I personally would not revert to the old version. But work on top of the current version, reinstating parts (for example, common humanity identity politics) of the previous summary that got lost in your edits. I agree that a chapter by chapter breakdown is overkill. - Sridc (talk) 01:26, 9 November 2019 (UTC)
I wouldn't necessarily object to that. Bacondrum (talk) 23:29, 9 November 2019 (UTC)
I'm on holiday right now for Thanksgiving but, if it is still up, will read the article and make comments on Monday 12/2. I just got notified by the bot last night that you were looking for comments. I'm not sure why it takes so long for RFC's to get to those of us that are willing to comment. Strange. StarHOG (Talk) 15:18, 30 November 2019 (UTC)
Thanks! Bacondrum (talk) 00:54, 1 December 2019 (UTC)

Reviews of reviewsEdit

This is ridiculous, it's literally Friedersdorf's critique of Weigel's critique of the book:

"Weigel's review, however, was critiqued by Conor Friedersdorf who, writing in The Atlantic, notes that Weigel herself admits that the book has merits but that Weigel is nevertheless more concerned with speculating upon Lukianoff's and Haidt's psychological motivations rather than seriously engaging with the book's arguments."

Its inclusion reads like a Monty Python skit "It's a negative review of a negative review that I felt quite negative about". A couple of positive reviews and a negative review demonstrate the view of detractors and supporters, a further critique of the criticisms is just silly. Bacondrum (talk) 02:29, 14 December 2019 (UTC)

"That's just, like, your opinion, man." Reading it makes clear that it does substantively comment on the book itself, while also commenting on the Weigel review. It is WP:DUE to include by any reasonable standard. Per WP:RSP The Atlantic is a generally reliable source, and the author of the review is notable and has their own Wikipedia article (unlike even the Guardian reviewer - to be clear, I think that should also be kept). I see no reason except cherry-picking to exclude it. Just because someone tried to add an unneeded Quillette review does not mean you get to remove this preexisting content without consensus. -Crossroads- (talk) 03:20, 14 December 2019 (UTC)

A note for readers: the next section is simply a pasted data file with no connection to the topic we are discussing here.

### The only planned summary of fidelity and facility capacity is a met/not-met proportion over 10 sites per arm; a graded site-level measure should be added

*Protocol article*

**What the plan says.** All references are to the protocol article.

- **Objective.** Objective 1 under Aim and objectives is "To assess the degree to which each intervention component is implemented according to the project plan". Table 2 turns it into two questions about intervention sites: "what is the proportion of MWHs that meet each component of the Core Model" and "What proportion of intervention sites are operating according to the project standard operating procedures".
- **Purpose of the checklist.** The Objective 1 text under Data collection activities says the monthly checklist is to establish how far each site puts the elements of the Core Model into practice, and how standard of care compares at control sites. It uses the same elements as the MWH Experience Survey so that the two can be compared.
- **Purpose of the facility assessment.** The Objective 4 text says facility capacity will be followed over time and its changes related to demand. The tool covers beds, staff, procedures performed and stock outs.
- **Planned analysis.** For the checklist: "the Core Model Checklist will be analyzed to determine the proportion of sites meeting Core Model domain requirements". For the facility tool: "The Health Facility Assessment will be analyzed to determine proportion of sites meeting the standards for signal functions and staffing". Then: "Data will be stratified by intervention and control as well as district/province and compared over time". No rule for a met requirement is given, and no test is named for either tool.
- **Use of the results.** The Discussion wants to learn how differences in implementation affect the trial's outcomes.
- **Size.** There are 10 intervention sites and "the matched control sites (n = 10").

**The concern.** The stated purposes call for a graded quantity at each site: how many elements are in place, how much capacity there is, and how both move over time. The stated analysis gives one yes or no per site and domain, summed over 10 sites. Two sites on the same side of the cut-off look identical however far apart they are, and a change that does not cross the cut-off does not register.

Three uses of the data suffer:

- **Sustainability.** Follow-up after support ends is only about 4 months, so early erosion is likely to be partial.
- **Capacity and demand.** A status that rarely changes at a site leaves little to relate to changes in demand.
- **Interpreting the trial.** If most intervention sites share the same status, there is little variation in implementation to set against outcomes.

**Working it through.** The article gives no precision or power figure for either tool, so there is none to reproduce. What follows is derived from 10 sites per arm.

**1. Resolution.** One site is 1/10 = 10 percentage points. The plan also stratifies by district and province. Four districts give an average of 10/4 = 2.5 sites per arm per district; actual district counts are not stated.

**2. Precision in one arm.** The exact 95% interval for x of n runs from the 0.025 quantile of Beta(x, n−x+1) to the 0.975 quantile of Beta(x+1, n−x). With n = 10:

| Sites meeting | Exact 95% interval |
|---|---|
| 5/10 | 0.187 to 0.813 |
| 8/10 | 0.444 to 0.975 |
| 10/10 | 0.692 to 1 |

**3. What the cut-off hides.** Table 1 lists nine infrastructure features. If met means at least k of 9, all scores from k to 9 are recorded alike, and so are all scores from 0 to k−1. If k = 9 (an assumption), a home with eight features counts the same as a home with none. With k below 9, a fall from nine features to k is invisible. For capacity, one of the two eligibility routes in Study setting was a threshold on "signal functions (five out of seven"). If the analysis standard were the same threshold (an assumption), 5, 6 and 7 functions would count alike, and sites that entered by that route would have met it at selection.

and "That's just, like, your opinion, man", I reckon a few reviews either way is totally due - a range of mainstream views - further critique of criticisms is tendentious, let the reader assess the main pro/con arguements. The article being cited is not being cited as a critique of the book, but as a critique of another critique and as such is not due, IMO. I'd like to see what other editors think. Bacondrum (talk) 06:14, 14 December 2019 (UTC)

RFC - reviews of reviewsEdit

In the article for this book The Coddling of the American Mind there is a odd addition, a negative review of a negative review of the articles subject. Conor Friedersdorf's critique of Moira Weigel's review of this articles subject is really excessive. We have included two positive reviews, a mixed review and a negative review...and then someone added a negative review of the negative review. I believe this negative review of a negative review is tendentious and undue. Bacondrum (talk) 00:52, 21 December 2019 (UTC)

I'm ending this per points 1 and 2 of WP:RFCEND. The opener has departed Wikipedia and no one else yet has interest in this discussion, which leaves me as the only participant. -Crossroads- (talk) 04:34, 25 December 2019 (UTC)
Bacondrum's comments are spot-on. --JBL (talk) 03:37, 27 January 2020 (UTC)
It's clearly a review of both the book and another review so leave it in. Pelirojopajaro (talk) 06:18, 27 January 2020 (UTC)
In principle I would not object to using that review to include discussion of the subject of this article, but that's not what was done. --JBL (talk) 12:25, 27 January 2020 (UTC)
P.S. Wikistalking me here is not charming, and I request that you not repeat it elsewhere. --JBL (talk) 14:12, 27 January 2020 (UTC)